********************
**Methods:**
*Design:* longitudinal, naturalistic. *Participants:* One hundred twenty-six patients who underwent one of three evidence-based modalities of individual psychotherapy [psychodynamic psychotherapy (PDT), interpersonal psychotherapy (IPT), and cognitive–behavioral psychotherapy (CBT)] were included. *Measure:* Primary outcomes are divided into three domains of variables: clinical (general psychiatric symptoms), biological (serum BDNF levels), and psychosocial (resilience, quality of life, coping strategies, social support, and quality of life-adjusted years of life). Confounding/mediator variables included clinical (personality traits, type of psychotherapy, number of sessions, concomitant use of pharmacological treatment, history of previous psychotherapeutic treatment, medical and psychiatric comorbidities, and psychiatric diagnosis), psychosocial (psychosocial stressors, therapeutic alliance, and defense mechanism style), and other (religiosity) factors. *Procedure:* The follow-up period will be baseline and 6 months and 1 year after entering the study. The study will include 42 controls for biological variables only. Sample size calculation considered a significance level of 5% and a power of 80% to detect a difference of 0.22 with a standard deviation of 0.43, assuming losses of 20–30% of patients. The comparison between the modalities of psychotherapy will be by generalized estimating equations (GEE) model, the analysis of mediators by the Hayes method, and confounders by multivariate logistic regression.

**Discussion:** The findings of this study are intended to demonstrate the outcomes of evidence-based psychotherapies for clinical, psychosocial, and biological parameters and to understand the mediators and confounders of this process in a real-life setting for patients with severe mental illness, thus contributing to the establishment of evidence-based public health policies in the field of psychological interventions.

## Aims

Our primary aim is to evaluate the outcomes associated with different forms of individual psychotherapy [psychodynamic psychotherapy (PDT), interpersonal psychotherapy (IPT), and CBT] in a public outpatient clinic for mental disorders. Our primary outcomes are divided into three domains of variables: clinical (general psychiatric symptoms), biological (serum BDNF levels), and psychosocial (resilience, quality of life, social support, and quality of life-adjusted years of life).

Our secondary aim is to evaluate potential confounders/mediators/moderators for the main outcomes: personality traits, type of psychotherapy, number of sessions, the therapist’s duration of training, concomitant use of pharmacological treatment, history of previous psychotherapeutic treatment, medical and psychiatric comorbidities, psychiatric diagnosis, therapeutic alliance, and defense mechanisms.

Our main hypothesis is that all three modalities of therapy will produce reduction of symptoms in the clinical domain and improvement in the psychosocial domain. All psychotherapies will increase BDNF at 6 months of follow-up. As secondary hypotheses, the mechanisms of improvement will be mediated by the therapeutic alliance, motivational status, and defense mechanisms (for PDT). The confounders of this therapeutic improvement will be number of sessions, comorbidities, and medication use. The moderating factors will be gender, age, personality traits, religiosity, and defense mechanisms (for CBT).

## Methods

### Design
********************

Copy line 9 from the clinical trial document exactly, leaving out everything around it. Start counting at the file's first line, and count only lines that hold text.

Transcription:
### Design